Mr. Chipping is now disliked by the boys and looked upon condescendingly by his fellow instructors. This hurts him because of his deep affection for teaching and the boys he works with. But his shyness keeps him from making changes in his life for many years even after he is greeted warmly by the grown man who was that frightened new boy on his first train ride to Brookfield. A change occurs when the headmaster passes over him (despite his seniority) for a post as the head of one of the "houses", the dormitories the boys live in, when the current head retires at the end of the year. Because of these two events Mr. Chipping allows his one friend, Max Staefel (Paul Henreid), a German master, to convince him to take a walking tour of Austria together. The terminally shy teacher skips his usual English beach summer "holiday" to climb some Alps. During a dense fog, Chipping encounters Katherine Ellis (Greer Garson), a modern young Englishwoman who is enchanted by his kindness and old-fashioned manners. Although Chipping falls in love with Kathy, he thinks that their different personalities and ages would make any relationship impossible. He forgoes the celebration at the local inn when he is seen as her rescuer, again showing his shyness, and she leaves the inn uncertain of his true feelings. When they meet again in Vienna, their love deepens, especially when he gets up the courage to ask her to dance a waltz during their last night, and they dance the night away. Just as Kathy is boarding the train to England with her friend Flora, she kisses him goodbye full on the lips. Startled, he runs after the departing train yelling out to Kathy, "Do you...?" and she responds, "Yes, I do..." and he ends by saying, "You will just have to marry me now, you know!" She agrees but more cannot be said between them as the train pulls away. Fearful that despite their new engagement he may never find Kathy again, Mr. Chipping is reassured by his friend, Max, who with Kathy's friend Flora have already picked out the wedding church.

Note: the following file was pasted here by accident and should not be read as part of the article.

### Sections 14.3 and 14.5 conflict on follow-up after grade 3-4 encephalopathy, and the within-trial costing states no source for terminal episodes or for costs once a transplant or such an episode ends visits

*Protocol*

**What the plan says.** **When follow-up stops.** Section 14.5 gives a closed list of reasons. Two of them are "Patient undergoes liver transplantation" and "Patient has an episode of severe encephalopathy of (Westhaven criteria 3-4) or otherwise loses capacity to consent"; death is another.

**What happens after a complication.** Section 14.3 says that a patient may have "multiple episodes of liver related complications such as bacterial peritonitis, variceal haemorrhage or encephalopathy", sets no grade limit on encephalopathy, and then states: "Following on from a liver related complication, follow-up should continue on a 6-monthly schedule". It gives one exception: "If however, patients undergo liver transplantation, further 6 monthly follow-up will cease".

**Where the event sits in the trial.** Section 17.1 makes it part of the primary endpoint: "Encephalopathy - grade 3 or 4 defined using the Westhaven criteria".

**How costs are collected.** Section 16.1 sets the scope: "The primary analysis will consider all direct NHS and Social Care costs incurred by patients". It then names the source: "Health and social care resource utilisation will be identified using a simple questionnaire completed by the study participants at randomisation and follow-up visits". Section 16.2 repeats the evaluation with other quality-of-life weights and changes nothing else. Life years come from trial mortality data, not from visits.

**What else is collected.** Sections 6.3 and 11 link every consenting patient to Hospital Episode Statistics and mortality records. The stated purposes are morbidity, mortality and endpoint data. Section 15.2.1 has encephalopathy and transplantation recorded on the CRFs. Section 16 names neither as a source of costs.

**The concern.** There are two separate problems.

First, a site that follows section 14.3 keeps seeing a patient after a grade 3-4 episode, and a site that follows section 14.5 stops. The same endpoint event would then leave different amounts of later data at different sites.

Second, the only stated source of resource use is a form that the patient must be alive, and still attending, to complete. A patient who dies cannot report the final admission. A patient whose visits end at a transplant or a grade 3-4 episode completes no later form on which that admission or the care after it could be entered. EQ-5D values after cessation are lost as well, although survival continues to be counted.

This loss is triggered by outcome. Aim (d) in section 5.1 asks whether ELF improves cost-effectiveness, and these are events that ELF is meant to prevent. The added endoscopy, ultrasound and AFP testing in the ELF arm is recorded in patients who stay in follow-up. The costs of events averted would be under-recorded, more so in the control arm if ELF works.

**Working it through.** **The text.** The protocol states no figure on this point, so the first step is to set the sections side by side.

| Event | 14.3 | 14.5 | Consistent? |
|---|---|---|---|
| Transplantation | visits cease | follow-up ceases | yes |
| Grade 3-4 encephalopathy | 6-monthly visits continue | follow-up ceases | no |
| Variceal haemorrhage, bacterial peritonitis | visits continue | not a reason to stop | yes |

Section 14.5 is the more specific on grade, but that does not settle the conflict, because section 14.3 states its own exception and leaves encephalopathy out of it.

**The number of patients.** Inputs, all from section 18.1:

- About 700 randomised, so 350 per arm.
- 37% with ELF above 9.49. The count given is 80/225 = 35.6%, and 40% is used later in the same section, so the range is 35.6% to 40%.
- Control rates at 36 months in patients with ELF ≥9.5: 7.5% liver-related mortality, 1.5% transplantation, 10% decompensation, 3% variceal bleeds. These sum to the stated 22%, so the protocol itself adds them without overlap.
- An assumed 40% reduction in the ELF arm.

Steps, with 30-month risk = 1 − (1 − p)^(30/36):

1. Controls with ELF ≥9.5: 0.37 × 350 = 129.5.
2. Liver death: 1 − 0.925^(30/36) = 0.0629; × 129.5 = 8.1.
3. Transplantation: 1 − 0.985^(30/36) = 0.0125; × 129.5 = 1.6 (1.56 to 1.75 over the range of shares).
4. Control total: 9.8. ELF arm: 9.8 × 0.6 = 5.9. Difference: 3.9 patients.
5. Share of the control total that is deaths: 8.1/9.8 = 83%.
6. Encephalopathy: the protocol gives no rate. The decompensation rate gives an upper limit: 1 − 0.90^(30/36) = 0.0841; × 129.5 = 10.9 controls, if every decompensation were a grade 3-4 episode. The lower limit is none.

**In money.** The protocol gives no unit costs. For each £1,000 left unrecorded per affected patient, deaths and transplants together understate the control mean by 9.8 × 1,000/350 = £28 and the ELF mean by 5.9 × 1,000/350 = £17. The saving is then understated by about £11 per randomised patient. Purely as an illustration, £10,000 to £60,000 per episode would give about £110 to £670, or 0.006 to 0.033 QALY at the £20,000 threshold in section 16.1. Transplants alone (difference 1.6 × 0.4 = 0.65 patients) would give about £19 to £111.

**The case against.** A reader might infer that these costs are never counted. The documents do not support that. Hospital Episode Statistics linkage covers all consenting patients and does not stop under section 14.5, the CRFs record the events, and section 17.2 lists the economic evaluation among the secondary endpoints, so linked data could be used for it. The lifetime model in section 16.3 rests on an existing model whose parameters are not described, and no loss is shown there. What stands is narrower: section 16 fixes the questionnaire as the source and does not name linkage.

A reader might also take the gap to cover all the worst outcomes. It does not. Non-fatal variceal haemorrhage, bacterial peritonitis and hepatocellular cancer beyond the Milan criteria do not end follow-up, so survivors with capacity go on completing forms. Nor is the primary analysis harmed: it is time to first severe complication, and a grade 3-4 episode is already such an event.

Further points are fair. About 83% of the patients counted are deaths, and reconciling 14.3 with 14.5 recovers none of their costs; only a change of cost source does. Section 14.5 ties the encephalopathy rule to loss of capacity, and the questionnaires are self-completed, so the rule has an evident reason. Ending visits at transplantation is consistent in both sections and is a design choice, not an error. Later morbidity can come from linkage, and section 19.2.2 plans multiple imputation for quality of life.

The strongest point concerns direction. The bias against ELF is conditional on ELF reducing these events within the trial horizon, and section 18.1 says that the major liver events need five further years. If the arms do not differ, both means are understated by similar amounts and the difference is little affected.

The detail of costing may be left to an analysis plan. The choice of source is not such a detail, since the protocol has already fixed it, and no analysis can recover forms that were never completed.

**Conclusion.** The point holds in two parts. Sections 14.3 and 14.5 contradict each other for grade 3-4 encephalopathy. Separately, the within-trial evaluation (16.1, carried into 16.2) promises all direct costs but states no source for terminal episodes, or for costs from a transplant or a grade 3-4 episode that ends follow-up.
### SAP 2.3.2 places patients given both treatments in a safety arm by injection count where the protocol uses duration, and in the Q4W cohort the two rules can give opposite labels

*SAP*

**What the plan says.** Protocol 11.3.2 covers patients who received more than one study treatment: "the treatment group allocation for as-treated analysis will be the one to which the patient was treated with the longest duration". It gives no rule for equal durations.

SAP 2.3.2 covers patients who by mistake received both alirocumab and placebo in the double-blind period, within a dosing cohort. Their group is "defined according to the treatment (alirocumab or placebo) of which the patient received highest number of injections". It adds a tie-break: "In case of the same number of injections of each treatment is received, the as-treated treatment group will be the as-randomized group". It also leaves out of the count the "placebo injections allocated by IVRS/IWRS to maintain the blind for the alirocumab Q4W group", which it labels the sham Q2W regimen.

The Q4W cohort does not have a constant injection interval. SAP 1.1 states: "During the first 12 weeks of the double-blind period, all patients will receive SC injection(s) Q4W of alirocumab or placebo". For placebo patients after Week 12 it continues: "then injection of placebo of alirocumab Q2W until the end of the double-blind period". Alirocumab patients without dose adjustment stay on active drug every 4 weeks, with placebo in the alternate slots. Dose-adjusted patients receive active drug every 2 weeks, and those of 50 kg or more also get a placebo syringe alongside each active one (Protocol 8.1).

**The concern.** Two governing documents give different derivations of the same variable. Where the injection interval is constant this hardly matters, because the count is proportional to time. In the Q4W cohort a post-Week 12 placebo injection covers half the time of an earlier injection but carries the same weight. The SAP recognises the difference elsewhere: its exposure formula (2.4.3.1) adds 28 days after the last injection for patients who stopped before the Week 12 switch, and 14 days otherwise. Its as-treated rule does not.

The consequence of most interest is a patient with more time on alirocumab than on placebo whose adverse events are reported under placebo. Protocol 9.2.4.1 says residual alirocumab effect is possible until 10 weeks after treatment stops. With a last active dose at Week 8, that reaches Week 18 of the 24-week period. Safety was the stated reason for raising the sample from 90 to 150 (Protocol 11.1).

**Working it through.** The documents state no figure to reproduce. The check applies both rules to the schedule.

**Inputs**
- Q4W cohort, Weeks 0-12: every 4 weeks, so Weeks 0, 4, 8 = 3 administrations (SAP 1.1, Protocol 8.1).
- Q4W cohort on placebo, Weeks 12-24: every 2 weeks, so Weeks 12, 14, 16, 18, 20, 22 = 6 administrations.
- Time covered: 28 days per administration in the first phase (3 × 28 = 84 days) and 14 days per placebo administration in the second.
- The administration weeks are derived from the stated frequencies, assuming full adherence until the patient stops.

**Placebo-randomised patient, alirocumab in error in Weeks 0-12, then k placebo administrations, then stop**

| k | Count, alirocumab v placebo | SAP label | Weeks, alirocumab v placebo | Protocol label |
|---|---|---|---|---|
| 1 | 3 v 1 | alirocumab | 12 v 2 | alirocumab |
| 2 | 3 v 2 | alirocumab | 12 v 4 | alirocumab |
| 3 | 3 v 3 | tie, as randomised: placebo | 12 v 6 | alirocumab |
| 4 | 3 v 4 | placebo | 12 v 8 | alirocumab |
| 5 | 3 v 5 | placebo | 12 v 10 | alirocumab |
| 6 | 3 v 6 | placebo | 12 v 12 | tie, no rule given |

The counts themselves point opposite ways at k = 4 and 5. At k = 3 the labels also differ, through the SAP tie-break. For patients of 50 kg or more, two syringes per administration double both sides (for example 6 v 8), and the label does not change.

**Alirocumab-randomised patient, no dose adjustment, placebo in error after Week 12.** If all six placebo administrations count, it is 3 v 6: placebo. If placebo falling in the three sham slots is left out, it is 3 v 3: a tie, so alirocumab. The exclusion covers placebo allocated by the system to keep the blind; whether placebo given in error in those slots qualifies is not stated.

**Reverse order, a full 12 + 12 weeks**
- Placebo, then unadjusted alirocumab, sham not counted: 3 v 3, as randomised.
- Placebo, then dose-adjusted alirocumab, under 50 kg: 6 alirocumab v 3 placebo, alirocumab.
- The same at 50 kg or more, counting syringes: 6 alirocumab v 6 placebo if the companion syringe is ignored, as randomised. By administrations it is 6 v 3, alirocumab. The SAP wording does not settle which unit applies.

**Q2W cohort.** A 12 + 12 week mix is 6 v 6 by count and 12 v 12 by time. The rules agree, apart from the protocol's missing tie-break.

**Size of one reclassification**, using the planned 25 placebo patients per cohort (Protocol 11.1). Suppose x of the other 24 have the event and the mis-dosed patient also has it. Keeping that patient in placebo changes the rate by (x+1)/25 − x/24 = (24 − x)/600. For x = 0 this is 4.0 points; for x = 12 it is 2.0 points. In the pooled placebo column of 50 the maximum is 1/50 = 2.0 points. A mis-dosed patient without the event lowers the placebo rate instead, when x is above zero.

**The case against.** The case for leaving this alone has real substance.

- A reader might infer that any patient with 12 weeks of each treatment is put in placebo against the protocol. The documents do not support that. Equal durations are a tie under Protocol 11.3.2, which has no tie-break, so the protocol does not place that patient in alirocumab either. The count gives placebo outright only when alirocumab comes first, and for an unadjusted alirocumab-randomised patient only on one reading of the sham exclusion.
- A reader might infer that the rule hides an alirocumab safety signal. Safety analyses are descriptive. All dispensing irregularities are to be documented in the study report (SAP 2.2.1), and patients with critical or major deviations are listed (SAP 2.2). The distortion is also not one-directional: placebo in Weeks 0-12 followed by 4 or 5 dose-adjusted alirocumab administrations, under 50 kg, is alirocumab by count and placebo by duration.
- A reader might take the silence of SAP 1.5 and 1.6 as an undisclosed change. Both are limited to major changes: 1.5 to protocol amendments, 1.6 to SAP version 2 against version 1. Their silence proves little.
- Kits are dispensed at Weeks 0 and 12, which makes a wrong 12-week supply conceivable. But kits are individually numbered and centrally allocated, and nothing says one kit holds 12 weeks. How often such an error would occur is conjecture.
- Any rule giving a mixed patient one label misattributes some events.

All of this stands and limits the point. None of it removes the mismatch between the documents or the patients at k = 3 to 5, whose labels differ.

At the beginning of the new term at Brookfield, the students and staff read the newspaper's report of Chipping's marriage and believe the shy schoolmaster has found a similarly dour partner to share his life with. Then Chipping arrives with his wife in his new suit and are shocked to see how attractive and charming Kathy is. With her gentle guidance, "Chips," as she calls him, allows his kind nature to emerge and thereby gains the respect and affection of students and faculty. Although Kathy dies in childbirth, Chips's enduring love for her helps him to maintain his blossomed personality and advance his career. Years later, when an elderly Chips is given notice of his termination by a new headmaster who wants to "modernize" the school, the boys, along with their parents, many of whom as students had also grown to love Chips, demand that the headmaster ask Chips to stay on. Several years later, when Chips does retire, he maintains a cottage near the school and continues his closeness with the boys, entertaining them after school and listening to their troubles. When World War I begins and many of the masters enlist in the army, Chips is asked to return to the school and serve as its headmaster, the position for which he and Kathy had wished years before. After the war, Chips returns to retirement, but still stays in close contact with the boys. He dies dreaming of all his past students not long after young Peter Colley III, the youngest of a family of boys whom Chips had taught through the years, waves to him and says "Goodbye, Mr. Chips." [With much help from Turner Movie Classics website.]